Sometimes, we want to know how many devices are connected to our network. With any Unix OS you get easily know this. For this small tutorial we´re going to use Lubuntu 16.04. We will use nmap. Nmap (Network Mapper) is a security scanner. It is used to discover hosts and services on a computer network. For installing it, we first do sudo apt-get install nmap If we just need to identify the host names sudo nmap -sL 192.168.0.1/24 The result of this command will be Starting Nmap 7.01 ( https://nmap.org ) at 2016-10-02 12:39 CST Nmap scan report for 192.168.0.0 Nmap scan report for 192.168.0.1 Nmap scan report for 192.168.0.2 Nmap scan report for 192.168.0.3 Nmap scan report for 192.168.0.4 Nmap scan report for 192.168.0.5 If we need to know the OS of the devices we have connected we do a: sudo nmap -O 192.168.0.1/24 The address 126.96.36.199 depends of your network, you should do a ifconfig for knowing yours. The result of this command will be something like this:
I have been working with AWS in the last days and encounter some issues when using RDS. Generally when you're working in development environment you have setup your database as Publicly accessible and this isn't an issue. But when you're working in Production. So we place the Amazon RDS database into a private subnet. What we need to do for connecting to the database using PgAdmin or other tool? We're going to use one of the most common methods for doing this. You will need to launch an Amazon EC2 instance in the public subnet and then use it as jumping box. So after you have your EC2, you will need to run the following command. See explantion below After this, you will need to configure your PgAdmin. The host name will be your localhost, the port is the same you define in the above command. Maintenance database will be your DB name and the username you have for connecting. Hope this helps you connect to your databases.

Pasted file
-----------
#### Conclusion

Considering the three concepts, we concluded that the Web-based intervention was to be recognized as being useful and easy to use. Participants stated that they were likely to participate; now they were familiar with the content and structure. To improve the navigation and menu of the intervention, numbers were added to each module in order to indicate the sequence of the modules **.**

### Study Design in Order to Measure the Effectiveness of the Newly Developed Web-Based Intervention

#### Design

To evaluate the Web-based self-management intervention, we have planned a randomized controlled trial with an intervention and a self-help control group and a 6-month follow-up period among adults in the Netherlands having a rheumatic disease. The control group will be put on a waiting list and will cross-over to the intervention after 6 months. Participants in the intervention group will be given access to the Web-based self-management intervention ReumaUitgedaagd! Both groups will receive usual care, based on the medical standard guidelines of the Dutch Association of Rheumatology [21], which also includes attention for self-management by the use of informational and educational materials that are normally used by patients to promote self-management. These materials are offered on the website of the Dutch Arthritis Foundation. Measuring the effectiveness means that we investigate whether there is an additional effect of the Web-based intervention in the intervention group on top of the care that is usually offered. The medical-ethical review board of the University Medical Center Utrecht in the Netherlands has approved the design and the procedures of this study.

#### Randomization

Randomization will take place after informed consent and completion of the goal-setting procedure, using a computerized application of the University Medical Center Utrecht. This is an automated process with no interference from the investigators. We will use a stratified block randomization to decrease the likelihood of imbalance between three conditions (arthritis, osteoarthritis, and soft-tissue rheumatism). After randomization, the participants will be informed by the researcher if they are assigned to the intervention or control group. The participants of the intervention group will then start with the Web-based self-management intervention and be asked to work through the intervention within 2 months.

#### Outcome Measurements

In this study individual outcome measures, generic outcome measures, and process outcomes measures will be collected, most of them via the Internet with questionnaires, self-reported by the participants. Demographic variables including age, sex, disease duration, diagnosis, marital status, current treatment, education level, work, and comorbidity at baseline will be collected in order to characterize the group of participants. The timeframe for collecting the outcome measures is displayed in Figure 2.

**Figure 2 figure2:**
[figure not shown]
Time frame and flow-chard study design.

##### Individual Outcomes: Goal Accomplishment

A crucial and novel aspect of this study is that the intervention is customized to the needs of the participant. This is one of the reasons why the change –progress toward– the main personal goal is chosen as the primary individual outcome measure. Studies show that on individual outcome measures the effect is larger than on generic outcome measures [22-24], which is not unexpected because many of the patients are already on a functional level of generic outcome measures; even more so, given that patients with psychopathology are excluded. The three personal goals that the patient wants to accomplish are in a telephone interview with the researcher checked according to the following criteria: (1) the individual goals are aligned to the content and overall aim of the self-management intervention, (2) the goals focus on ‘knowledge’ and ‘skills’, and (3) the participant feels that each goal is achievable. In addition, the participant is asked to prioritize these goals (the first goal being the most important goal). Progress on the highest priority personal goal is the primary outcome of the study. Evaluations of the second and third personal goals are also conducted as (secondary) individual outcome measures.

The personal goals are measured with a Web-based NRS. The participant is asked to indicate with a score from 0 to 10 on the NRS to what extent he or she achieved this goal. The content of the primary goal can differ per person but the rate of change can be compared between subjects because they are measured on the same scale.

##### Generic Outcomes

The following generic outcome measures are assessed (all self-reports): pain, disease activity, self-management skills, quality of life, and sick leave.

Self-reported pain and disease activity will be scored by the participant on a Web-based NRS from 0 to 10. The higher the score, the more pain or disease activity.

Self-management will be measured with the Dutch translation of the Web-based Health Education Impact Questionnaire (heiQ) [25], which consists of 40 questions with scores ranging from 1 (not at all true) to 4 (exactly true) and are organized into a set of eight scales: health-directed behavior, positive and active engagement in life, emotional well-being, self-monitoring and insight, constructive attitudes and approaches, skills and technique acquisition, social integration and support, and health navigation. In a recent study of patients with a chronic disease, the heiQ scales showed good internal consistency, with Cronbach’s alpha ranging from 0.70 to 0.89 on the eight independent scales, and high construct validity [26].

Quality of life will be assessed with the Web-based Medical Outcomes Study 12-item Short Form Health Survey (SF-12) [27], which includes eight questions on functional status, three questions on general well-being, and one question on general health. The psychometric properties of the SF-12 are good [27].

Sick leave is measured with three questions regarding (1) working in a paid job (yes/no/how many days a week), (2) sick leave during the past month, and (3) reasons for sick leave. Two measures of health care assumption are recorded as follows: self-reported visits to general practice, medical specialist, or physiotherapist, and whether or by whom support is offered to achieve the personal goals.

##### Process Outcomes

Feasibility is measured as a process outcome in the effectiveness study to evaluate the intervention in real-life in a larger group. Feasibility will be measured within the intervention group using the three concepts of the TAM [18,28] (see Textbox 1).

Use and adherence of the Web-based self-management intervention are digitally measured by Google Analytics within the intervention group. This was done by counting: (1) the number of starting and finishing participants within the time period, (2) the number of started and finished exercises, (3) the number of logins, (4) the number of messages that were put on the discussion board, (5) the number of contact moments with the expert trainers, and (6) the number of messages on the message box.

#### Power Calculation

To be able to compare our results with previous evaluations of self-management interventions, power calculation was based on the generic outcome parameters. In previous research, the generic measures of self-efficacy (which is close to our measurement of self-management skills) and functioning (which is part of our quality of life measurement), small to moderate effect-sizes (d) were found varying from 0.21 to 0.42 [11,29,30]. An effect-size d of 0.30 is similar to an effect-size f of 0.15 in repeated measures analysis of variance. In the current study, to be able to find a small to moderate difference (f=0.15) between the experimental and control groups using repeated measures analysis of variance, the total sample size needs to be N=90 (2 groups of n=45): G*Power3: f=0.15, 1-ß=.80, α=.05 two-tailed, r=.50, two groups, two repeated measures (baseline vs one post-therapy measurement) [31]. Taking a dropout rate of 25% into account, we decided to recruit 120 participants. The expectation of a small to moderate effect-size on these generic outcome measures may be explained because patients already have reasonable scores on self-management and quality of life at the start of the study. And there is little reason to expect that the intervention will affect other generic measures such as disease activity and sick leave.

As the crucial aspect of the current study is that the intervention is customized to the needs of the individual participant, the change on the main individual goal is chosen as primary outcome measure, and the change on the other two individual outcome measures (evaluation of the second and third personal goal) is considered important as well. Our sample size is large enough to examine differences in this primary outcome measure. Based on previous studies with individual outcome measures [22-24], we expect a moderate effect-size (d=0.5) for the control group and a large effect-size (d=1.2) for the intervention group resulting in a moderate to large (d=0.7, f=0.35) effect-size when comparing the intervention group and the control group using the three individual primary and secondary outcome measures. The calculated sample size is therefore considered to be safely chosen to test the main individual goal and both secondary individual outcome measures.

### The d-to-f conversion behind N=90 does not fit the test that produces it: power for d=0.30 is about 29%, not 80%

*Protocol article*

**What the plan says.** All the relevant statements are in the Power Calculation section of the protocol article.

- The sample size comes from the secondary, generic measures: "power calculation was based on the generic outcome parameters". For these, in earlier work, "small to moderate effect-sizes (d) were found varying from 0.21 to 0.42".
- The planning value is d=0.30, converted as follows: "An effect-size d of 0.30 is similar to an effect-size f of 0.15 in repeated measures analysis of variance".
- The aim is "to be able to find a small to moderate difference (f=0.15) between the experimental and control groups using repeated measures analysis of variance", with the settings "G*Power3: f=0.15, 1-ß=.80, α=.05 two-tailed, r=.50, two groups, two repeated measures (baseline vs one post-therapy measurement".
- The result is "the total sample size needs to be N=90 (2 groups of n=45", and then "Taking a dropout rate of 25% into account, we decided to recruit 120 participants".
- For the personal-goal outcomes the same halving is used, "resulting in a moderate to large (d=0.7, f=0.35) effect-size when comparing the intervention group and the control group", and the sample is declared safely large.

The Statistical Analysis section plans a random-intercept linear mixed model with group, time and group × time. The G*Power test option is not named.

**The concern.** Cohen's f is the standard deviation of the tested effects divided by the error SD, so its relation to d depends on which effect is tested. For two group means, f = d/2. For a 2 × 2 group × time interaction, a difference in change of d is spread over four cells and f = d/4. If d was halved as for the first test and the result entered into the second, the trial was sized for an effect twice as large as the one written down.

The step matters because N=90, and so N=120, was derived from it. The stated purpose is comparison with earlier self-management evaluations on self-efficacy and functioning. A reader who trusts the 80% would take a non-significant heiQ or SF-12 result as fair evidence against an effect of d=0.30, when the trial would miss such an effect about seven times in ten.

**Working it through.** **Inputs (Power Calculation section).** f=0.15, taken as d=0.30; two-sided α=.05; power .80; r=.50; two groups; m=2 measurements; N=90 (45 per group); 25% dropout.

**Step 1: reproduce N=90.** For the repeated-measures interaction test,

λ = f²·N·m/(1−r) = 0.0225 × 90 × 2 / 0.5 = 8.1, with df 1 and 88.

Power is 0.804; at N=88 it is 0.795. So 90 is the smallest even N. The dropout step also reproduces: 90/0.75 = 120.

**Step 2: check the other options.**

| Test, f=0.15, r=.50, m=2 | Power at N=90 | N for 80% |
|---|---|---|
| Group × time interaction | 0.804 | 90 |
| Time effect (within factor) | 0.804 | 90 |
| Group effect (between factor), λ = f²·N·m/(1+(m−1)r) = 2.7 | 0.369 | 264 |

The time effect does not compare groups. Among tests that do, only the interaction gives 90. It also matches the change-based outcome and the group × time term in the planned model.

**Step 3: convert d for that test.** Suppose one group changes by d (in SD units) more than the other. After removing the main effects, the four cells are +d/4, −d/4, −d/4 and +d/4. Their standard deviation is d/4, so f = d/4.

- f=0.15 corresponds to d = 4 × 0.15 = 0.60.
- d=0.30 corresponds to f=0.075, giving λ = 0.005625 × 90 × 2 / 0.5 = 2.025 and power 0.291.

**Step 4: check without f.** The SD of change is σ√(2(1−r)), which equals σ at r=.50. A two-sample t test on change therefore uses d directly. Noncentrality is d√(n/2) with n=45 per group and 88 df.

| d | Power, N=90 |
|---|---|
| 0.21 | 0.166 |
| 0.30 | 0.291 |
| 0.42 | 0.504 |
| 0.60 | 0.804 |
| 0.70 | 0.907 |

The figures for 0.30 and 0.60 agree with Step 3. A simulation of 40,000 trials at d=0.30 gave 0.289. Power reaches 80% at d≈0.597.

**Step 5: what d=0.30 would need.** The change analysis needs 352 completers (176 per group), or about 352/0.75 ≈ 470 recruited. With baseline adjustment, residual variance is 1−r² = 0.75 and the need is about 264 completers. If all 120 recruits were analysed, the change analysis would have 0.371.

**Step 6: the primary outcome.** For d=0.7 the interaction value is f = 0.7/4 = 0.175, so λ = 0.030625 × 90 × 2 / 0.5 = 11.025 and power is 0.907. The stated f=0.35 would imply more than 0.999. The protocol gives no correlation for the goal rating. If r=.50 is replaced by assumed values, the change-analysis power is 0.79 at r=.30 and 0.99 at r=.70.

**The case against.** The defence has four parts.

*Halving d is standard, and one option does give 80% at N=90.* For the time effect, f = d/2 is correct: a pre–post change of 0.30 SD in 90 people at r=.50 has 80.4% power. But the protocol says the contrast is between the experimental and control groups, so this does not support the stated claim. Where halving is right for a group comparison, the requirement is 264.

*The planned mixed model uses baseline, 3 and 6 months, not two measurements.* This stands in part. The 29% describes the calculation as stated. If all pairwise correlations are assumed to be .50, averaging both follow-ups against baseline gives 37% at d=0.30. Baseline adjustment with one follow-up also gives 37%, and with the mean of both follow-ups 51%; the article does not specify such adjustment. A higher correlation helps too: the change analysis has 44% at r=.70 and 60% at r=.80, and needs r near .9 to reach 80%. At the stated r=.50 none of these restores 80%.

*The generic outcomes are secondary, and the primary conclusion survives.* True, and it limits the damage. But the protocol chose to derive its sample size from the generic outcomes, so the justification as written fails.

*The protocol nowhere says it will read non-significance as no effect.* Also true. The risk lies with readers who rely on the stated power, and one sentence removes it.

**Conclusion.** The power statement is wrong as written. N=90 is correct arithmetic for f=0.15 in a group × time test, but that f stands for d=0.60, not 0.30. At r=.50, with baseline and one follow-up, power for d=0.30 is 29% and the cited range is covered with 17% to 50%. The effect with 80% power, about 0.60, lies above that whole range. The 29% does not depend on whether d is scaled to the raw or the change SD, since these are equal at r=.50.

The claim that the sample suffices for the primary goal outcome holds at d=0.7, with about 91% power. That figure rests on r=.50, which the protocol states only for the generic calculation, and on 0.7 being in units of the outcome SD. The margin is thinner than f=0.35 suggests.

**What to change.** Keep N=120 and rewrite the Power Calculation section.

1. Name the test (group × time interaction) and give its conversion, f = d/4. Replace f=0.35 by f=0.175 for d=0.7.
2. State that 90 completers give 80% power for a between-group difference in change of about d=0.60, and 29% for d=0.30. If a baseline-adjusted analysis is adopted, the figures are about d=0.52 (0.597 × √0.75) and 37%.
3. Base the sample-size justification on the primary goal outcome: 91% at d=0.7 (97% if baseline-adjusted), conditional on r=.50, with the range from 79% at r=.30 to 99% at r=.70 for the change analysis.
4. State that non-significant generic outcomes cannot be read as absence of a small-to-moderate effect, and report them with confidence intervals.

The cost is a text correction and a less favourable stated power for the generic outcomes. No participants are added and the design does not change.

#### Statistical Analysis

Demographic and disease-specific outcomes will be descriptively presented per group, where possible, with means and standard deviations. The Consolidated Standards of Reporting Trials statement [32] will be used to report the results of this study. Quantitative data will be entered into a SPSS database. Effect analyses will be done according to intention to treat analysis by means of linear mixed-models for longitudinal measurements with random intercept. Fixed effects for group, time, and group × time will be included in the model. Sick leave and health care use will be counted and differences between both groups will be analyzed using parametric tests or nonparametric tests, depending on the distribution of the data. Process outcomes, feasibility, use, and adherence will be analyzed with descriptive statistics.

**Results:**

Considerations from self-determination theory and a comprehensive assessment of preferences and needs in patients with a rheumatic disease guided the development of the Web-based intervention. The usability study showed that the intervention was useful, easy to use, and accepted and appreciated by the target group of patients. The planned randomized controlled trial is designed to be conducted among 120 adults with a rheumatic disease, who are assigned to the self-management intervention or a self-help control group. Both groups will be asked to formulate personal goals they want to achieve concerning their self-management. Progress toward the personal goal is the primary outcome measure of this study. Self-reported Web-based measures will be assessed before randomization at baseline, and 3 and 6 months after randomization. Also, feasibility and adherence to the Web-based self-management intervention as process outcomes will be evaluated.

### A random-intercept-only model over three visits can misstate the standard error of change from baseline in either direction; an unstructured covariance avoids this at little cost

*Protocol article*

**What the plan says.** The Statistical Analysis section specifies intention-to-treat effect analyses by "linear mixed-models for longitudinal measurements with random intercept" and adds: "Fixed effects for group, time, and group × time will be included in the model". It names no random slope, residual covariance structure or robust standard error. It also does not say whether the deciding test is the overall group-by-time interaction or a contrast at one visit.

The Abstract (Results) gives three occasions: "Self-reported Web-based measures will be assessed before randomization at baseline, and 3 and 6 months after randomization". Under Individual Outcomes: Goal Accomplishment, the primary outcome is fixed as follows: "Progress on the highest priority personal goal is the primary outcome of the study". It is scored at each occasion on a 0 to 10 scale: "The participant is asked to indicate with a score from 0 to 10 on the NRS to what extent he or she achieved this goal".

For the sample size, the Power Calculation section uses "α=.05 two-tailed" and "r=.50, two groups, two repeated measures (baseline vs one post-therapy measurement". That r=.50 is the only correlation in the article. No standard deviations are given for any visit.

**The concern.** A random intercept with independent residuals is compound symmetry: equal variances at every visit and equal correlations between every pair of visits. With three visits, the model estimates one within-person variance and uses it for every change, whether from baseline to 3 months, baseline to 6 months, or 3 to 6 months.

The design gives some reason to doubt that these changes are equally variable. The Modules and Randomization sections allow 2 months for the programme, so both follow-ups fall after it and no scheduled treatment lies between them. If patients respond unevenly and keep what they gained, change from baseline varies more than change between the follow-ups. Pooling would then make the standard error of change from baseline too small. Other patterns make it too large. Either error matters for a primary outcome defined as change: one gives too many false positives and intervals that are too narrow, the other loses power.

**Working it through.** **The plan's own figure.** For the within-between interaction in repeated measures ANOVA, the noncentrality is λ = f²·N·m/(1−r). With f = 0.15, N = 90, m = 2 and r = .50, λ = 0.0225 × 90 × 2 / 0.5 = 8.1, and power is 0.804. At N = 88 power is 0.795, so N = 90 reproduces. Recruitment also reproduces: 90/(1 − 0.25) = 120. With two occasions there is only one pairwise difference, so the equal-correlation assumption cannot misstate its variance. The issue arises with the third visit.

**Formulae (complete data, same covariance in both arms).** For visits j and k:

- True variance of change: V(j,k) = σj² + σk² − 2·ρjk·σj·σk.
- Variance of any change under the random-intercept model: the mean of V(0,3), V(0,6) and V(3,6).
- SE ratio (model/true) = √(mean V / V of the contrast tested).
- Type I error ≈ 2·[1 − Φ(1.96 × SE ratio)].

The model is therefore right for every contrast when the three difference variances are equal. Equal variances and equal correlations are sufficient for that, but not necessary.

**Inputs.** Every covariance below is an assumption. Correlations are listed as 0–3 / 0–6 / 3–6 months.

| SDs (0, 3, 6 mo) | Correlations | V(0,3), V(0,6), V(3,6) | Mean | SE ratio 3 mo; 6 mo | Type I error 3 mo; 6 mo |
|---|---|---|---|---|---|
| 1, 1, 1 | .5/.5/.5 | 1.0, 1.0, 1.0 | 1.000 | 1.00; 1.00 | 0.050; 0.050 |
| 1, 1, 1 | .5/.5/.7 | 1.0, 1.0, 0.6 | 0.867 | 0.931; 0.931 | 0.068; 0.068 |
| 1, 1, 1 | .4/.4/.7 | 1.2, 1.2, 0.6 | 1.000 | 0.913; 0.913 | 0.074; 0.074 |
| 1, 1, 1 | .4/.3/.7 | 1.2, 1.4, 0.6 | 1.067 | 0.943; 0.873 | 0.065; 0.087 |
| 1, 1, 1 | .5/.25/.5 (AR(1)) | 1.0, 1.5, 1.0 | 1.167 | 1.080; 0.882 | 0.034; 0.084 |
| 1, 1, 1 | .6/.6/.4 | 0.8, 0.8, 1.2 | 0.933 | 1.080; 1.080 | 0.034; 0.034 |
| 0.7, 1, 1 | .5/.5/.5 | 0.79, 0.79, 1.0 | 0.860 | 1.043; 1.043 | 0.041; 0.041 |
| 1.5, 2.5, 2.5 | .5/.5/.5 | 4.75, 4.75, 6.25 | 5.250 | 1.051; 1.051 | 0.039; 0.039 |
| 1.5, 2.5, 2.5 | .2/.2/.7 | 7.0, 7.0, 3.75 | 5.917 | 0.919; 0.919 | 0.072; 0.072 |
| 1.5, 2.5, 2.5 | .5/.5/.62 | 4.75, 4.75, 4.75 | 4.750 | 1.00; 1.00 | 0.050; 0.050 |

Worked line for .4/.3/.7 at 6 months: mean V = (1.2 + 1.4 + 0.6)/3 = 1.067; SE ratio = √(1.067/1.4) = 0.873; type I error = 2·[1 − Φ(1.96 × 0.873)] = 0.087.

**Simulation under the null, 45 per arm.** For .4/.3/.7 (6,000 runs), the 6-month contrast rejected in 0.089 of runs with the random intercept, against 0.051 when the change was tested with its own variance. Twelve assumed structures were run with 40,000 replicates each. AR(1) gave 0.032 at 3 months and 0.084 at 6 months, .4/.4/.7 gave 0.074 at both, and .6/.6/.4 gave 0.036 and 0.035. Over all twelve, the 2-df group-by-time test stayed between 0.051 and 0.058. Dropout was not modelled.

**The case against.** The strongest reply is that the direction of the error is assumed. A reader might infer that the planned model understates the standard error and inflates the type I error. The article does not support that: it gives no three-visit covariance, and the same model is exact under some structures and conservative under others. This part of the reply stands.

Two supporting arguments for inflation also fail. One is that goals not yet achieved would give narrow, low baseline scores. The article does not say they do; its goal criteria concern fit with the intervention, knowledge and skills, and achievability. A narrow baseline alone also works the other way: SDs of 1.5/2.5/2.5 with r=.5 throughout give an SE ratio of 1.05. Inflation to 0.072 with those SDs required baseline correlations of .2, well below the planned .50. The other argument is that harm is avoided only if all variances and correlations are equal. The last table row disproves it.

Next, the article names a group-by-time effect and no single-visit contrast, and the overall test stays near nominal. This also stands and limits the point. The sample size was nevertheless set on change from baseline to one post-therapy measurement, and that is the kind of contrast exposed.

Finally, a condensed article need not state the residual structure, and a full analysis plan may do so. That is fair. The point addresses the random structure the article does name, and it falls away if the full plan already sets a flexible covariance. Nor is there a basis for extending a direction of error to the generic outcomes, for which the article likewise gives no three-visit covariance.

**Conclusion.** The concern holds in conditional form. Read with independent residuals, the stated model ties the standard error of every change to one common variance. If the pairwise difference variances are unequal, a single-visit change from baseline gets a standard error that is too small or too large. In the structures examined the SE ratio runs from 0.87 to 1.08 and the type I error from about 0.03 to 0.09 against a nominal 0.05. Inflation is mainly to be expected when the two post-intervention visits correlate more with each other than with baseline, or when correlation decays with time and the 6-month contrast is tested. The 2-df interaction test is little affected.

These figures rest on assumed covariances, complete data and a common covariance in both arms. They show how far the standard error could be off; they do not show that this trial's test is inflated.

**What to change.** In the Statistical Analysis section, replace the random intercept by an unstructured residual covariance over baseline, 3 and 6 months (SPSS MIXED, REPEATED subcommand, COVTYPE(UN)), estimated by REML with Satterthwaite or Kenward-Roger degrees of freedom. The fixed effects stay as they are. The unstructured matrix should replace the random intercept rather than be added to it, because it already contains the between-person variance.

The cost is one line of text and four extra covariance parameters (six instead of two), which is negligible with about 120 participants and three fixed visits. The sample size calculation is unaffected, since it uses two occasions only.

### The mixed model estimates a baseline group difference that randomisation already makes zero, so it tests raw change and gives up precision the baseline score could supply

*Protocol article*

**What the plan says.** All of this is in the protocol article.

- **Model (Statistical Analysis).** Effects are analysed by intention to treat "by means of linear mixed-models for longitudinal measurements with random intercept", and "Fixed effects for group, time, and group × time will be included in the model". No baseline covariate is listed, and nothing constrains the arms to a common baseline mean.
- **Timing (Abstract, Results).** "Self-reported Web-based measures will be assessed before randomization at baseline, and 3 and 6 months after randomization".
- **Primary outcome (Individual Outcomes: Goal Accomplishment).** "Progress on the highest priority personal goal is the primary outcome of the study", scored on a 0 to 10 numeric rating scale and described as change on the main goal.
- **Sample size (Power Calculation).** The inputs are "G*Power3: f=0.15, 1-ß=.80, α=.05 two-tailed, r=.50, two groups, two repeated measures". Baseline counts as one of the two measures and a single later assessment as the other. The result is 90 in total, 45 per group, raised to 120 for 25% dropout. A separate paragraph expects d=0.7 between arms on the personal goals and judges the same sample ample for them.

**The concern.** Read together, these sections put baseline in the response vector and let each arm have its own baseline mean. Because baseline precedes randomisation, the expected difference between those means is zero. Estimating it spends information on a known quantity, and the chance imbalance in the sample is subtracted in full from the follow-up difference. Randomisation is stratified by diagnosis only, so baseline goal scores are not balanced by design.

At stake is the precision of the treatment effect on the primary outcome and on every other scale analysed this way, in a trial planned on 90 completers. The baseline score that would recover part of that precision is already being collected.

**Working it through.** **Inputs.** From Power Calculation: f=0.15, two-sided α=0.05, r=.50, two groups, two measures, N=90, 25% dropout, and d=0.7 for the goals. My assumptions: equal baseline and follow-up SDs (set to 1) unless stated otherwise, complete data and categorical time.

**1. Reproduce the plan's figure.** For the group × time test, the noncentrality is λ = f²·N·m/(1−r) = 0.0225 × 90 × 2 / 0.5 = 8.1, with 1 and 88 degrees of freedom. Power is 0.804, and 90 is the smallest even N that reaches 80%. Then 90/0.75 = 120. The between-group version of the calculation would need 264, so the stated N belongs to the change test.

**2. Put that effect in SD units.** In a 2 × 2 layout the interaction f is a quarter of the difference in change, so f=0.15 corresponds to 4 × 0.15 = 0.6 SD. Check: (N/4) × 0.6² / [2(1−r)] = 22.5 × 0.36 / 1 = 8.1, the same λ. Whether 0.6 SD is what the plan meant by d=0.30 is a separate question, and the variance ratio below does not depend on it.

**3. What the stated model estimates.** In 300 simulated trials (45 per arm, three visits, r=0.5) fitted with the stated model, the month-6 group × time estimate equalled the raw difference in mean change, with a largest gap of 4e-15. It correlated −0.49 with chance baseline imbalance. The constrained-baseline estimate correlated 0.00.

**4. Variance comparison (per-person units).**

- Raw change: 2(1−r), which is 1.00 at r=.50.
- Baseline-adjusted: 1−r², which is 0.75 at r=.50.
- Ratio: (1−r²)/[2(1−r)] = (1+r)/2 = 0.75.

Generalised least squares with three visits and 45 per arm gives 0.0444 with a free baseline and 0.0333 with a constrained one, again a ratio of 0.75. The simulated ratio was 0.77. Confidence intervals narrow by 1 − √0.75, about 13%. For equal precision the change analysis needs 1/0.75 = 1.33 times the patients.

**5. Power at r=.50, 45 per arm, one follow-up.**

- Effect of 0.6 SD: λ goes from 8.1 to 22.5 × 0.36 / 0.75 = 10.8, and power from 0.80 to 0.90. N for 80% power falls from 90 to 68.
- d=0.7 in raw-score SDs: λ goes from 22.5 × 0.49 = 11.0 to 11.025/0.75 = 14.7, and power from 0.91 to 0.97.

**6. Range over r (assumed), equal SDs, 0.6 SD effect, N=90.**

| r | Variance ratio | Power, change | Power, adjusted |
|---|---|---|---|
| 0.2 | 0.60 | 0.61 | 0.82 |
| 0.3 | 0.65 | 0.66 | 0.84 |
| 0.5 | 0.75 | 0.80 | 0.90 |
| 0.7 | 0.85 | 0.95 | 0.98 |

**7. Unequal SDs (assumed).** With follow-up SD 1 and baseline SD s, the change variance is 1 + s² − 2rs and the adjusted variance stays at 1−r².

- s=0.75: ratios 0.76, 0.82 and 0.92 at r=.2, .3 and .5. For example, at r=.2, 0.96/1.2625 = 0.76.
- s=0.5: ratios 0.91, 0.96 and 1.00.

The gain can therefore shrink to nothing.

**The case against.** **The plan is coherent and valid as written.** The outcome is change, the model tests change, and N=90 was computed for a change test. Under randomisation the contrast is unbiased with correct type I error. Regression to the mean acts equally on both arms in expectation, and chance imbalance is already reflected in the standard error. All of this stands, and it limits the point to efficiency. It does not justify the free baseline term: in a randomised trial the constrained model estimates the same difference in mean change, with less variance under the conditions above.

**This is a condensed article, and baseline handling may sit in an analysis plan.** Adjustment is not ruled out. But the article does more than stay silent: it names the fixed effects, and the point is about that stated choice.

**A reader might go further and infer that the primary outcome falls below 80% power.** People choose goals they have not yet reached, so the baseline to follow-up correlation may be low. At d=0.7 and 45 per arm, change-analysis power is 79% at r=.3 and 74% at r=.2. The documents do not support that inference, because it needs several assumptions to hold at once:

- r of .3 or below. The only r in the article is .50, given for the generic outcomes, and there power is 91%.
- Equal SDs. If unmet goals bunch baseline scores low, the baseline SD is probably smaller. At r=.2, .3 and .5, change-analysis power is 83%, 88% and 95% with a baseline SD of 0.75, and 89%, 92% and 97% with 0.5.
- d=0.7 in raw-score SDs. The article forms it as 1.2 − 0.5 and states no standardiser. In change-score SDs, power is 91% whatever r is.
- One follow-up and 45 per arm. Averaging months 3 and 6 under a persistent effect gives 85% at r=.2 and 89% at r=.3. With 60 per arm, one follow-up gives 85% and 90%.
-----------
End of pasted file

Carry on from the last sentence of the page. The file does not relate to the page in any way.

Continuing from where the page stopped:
Several years have passed since we saw the Synaptic included in Ubuntu. You can found reasons here . So in a clear english the reason was to have a better add/remove program for users. A friendly application. The explanation sounds good, I didn't complain about that, until right now. Ubuntu has change a lot, it's really a friendly user OS. I have use CLI when necessary, but today I couldn't believe it. I'm a Google Chrome user, I know you will tell me it's not open source or I should use Chromium or FF. But no. I'm a user of Google Chrome, and many people also prefer Chrome over Chromium, so why it should be quite complex remove it? If Ubuntu wants to be more friendly user why you should use the terminal for removing one of the most popular web browsers? I could understand if is a browser few people use, a good reason. But not a popular browser, Chrome is one of the most popular browsers on the world! A screen shot of the Ubuntu Software Center, trying t